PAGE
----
A Hot Novel or a Hot Date?
In Pedro González’ “In the Belly of Guile”:
- What does the denunciation of paper have to do with the story?
- Why does Gusiflax pick on Raymond? Is there any poetic justice in Gusiflax’s toying with him? The object seems to be to coerce Raymond into a conversion of some sort. What is Gusiflax trying to convert Raymond to?
- At Gusiflax’s temple, the acolytes chant, “To evil do us part,” which is evidently a variation on a fixed phrase: “Till death do us part.” Why is “to evil do us part” incoherent? How can “Till death do us part” be justified grammatically? Why would “Till evil do us part” make no sense in the context of the story?
In M. W. Hamel’s “Deleted Scenes”:
- At what point do you guess who the silent man is?
- The actress auditions for what appears to be an unwritten play. At least it’s unwritten from the readers’ point of view. Does the action revolving around an unseen text cause the story to overstep Bewildering Stories’ guidelines against sentimentality?
Is the narrator of Aaron Hayes’ and Daniel Dives’ “Diary of a Nihilist” really a nihilist or a disillusioned idealist?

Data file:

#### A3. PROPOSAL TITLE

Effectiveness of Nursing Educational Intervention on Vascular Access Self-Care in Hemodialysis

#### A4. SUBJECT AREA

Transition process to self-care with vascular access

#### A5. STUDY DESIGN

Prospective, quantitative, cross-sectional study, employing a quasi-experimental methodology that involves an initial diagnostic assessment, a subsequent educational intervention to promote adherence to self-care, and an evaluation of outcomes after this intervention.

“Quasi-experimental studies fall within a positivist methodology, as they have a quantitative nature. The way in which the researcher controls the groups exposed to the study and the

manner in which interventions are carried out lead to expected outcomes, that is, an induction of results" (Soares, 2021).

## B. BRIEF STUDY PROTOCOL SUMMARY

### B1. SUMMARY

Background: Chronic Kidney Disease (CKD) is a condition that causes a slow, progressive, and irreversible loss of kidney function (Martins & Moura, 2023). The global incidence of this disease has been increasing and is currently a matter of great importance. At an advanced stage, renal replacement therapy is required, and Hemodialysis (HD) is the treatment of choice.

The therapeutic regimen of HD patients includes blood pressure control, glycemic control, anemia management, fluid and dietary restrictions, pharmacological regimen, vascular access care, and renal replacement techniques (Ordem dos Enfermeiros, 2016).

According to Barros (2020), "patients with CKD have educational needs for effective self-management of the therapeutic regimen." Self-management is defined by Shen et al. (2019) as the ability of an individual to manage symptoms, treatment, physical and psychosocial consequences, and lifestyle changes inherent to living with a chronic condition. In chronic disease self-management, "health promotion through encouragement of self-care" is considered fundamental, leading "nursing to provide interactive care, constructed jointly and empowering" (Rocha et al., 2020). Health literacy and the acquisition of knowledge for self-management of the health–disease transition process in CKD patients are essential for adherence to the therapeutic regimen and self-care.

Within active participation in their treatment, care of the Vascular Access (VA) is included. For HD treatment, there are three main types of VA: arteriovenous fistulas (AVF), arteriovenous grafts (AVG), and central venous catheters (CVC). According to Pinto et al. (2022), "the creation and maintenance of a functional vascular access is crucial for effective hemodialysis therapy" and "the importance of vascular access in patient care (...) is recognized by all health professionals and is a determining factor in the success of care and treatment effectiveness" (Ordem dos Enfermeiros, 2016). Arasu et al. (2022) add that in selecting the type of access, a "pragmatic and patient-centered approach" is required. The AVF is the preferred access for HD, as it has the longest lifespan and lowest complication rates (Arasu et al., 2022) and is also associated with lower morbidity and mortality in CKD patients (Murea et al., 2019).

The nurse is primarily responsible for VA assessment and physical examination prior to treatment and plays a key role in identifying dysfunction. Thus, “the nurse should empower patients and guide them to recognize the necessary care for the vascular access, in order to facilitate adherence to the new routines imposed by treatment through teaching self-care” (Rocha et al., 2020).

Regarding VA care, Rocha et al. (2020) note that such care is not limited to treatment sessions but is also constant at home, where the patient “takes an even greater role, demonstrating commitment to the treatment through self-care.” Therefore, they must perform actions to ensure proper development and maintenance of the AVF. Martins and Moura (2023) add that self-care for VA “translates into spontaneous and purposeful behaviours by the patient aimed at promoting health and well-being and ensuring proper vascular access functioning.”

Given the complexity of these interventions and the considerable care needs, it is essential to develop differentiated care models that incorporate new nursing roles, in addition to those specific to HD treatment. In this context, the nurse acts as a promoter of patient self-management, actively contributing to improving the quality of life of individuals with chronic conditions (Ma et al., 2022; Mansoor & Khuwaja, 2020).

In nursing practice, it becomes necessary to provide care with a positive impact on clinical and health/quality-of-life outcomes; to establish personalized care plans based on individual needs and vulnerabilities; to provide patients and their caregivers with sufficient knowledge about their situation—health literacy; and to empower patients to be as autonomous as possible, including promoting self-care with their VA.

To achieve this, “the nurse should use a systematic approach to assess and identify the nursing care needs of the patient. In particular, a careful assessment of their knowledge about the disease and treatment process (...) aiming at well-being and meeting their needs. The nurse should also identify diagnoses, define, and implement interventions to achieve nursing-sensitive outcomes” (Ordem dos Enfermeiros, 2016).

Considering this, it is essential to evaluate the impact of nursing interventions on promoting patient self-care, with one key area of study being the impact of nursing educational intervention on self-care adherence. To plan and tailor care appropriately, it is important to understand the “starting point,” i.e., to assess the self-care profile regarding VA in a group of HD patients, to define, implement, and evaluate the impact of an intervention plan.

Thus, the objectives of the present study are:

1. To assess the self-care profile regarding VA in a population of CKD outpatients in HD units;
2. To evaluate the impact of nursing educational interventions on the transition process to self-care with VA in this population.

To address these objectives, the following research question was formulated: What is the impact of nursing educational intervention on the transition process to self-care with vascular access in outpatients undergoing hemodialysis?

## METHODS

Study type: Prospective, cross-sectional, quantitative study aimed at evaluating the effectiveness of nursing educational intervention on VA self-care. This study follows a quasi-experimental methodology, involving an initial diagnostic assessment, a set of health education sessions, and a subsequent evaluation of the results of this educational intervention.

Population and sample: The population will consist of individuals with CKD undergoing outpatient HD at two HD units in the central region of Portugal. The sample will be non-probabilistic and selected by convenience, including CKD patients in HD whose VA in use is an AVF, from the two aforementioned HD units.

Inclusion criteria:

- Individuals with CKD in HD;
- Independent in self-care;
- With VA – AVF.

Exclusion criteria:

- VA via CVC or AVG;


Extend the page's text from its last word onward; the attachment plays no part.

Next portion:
In Gustavo Valitutti’s “The Butcher’s Portrait,” why is the prisoner surprised by the editorial cartoonist’s unflattering picture of him?
Bertil Falk’s essay “When Literature Travels Well” implies some important questions:
- Are money and marketing the only measure of art? Emotional preferences aside, are Spiderman comics superior to Ingmar Bergman’s films as an artistic achievement?
- Does English owe its widespread use in the world to anything other than historical accident? In other words, is it by nature superior to other languages in some way?
What do you think of the analogy Kevin Ahearn makes between the “hook” of a novel and a hot date in “On Starting a Novel”?
Please write and tell us what you think. Responses welcome!
A special thanks to our review editors for suggestions for this issue’s official Challenge!
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